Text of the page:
Spacecraft Speed and Orbital Velocity

spacecraft speed

NASA’s Space Launch System can propel payloads at up to an incredible 17,500 mph; Voyager probes that have received gravity assist travel even faster.

Recently, the Parker Solar Probe became the fastest human-made object when it approached within 4 million miles of the sun’s surface with Venus providing gravity assistance. But how fast exactly was this journey?

Escape Velocity

Escape velocity is the maximum speed at which an object can escape gravity and ascend into space without collapsing back down again. An object must reach this velocity for freedom from its gravitational pull that keeps all objects on Earth revolving around the Sun.

When discussing celestial bodies such as planets and their natural satellites, escape velocity is usually discussed relative to their centres (rather than moving surfaces). When discussing spacecraft trajectories such as those which involve gravity-assisted flybys of large celestial bodies, however, escape velocity is typically stated relative to an object’s speed relative to gravitationally captured bodies rather than what we perceive to be visible surfaces of these objects.

Due to variations in gravitational acceleration (i.e. g), which depends on an object’s mass and radius, an escape velocity should be expressed as its speed of reaching infinity without falling back: v escape = GMm/r

Cruise Velocity

Cruise velocity refers to the maximum distance covered with an given amount of fuel by an aircraft in one flight. It depends on forces acting upon it in its horizontal plane: drag and lift. Thrust and weight also play roles, though their effects tend to be minor during cruise.

Star Trek fans might recall that “cruising speed” in Star Trek refers to a warp factor which could be maintained for extended periods without compromising efficiency, such as with the Delta Flyer where its warp nacelles were tuned to provide an efficient warp factor 3 cruising speed.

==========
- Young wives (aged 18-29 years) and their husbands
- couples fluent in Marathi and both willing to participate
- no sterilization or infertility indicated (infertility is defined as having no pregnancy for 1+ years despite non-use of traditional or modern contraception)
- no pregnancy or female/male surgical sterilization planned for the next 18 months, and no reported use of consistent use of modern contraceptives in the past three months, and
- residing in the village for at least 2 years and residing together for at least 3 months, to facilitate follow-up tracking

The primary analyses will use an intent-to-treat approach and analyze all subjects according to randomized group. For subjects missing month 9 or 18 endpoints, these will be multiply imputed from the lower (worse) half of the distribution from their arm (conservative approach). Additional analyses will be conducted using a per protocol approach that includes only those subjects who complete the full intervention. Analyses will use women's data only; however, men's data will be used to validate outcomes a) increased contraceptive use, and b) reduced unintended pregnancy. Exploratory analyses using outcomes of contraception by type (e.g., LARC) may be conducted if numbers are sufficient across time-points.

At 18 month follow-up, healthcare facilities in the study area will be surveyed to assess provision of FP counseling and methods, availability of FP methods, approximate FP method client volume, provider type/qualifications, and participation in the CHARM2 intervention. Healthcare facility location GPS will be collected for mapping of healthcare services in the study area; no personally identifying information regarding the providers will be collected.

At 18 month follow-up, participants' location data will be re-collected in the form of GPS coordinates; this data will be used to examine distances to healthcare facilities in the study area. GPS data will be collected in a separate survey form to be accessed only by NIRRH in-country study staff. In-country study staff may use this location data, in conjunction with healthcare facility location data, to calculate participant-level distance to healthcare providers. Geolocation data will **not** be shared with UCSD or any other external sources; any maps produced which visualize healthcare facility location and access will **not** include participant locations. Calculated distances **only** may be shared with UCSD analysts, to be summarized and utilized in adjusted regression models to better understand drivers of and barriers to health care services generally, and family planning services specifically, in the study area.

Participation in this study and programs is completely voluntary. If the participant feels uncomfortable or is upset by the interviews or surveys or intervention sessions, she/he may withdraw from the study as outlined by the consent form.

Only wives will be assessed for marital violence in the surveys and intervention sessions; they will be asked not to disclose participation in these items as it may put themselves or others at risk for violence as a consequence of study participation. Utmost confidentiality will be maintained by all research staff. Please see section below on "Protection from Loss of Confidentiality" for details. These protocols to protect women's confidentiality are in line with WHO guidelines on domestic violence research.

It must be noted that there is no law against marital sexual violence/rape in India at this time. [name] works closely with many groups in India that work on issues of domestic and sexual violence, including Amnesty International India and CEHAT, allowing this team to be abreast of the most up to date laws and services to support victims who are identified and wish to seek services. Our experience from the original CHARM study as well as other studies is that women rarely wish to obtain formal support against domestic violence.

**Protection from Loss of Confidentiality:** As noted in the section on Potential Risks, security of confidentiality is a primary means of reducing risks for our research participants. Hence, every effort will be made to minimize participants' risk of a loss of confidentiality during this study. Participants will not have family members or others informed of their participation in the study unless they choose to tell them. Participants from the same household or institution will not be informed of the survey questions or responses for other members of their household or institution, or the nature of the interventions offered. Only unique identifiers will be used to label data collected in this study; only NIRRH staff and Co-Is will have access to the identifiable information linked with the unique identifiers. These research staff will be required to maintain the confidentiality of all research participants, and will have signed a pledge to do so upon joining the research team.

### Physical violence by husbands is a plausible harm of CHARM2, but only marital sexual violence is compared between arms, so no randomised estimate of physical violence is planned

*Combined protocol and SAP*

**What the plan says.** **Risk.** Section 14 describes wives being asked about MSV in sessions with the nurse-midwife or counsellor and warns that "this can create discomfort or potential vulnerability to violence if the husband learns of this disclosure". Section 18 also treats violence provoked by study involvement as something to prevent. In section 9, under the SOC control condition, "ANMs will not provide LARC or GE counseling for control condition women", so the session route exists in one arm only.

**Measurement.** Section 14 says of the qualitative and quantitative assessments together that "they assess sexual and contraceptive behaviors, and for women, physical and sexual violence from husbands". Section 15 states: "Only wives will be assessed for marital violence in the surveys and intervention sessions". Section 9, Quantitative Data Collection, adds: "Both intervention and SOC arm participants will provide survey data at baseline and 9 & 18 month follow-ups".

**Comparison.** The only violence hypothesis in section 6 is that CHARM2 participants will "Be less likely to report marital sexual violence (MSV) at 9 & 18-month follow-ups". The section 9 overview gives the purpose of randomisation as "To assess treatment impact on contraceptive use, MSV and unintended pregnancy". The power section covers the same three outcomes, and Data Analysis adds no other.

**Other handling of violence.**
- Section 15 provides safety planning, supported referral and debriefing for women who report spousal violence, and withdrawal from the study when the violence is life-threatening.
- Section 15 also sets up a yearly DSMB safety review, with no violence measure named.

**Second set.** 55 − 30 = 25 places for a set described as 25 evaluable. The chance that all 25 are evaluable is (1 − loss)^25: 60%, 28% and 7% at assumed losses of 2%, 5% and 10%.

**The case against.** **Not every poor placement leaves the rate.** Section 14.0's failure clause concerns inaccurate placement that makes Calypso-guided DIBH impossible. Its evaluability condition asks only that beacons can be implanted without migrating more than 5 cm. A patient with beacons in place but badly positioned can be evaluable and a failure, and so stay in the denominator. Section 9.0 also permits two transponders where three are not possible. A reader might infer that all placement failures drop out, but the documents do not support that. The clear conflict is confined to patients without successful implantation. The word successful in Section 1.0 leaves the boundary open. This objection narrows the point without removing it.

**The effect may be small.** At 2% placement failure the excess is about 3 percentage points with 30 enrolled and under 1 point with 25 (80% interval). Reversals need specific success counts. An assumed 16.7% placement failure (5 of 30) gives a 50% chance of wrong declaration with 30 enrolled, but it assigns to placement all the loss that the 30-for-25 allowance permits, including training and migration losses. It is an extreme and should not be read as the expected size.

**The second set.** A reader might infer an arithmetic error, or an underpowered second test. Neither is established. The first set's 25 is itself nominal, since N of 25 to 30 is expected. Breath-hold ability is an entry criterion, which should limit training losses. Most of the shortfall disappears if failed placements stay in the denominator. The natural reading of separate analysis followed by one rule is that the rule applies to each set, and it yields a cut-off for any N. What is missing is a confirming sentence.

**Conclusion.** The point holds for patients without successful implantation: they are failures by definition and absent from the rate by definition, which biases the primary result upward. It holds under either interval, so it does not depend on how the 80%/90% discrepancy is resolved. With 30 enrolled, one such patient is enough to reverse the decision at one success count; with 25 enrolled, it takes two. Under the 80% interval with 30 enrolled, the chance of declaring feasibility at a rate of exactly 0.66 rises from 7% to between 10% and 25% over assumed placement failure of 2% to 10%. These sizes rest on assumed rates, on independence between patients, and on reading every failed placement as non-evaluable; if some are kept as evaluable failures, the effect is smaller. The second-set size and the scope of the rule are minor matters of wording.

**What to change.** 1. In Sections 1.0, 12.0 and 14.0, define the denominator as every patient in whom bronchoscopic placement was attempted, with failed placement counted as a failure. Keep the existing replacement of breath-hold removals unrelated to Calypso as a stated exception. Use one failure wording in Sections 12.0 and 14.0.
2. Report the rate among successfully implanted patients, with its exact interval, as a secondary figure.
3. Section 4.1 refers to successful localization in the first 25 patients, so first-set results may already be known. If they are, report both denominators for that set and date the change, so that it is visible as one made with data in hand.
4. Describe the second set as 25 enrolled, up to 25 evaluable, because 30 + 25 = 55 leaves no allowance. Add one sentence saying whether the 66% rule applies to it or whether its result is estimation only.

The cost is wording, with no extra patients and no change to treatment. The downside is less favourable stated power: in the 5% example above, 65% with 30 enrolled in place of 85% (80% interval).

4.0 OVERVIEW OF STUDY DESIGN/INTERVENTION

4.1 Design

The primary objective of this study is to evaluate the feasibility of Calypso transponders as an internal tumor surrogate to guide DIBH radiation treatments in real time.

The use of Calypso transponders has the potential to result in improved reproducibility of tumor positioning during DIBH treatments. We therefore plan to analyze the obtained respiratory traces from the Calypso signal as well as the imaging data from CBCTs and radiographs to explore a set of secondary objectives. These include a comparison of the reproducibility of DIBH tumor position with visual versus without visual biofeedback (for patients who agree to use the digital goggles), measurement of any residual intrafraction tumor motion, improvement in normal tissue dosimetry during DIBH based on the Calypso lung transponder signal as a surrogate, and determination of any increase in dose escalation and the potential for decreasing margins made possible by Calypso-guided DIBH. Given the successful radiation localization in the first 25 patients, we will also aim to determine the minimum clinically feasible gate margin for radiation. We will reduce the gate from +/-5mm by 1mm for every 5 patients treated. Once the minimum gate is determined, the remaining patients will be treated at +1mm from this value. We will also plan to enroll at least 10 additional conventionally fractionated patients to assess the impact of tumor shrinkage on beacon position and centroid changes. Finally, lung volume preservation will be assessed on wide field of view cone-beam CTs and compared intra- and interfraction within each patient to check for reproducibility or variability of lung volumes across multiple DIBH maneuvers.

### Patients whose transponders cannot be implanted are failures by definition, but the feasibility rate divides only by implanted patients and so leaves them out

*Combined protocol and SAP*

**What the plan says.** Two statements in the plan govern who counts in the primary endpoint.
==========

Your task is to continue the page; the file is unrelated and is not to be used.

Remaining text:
The SR-71 Blackbird typically cruised at Mach 3.2 when flying missions altitudes, although acceleration could occur quickly as needed to meet mission profiles. From its perspective, however, there was little difference in fuel consumption and range between Mach 3.2 and top speed; indeed anecdotal accounts indicate that damage to engines wouldn’t have been an issue had speed been unnecessary for its mission profile.

Orbital Velocity

Orbital velocity refers to the speed necessary to keep an artificial or natural satellite orbiting Earth, where its mass tends to keep it moving along a straight trajectory; however, due to gravitational force pulling it down into an elliptical or circular path. If its velocity falls below or equals that of orbital velocity it will fall back down toward earth and be consumed by heat.

At an altitude of approximately 17,000 miles, satellites require orbital velocity of about 17000 mph to maintain proper orbits. To accelerate travel to Alpha/Proxima Centauri more quickly, spacecraft employ the Slingshot Maneuve (Powered Gravity Assist), or SGA for short. To accomplish this maneuver faster it involves close passing the point of closest approach periapsis before using their engines at that location to increase relative velocity; increasing orbital velocity. By increasing orbital velocity the spacecraft maintains proper orbits.

Cosmic Velocity

The initial cosmic velocity is the minimum speed needed to attain escape velocity from any celestial body and is also used as an indicator for galaxies leaving our local cluster (and therefore leaving our galaxy cluster).

This value can be calculated using the cosmological constant and radius of an celestial body, or by comparing its orbital period to light travel time over its distance. It can provide useful comparisons among cosmic bodies.

There has been some discussion and confusion surrounding this number due to its difficulty of interpretation without extensive background knowledge. A rocket needs to reach this speed to remain in a circular orbit above Earth’s surface; however, due to air resistance it cannot achieve that goal. Numerical calculations of cosmic velocity reveal some surprising and non-intuitive results.

Scroll to Top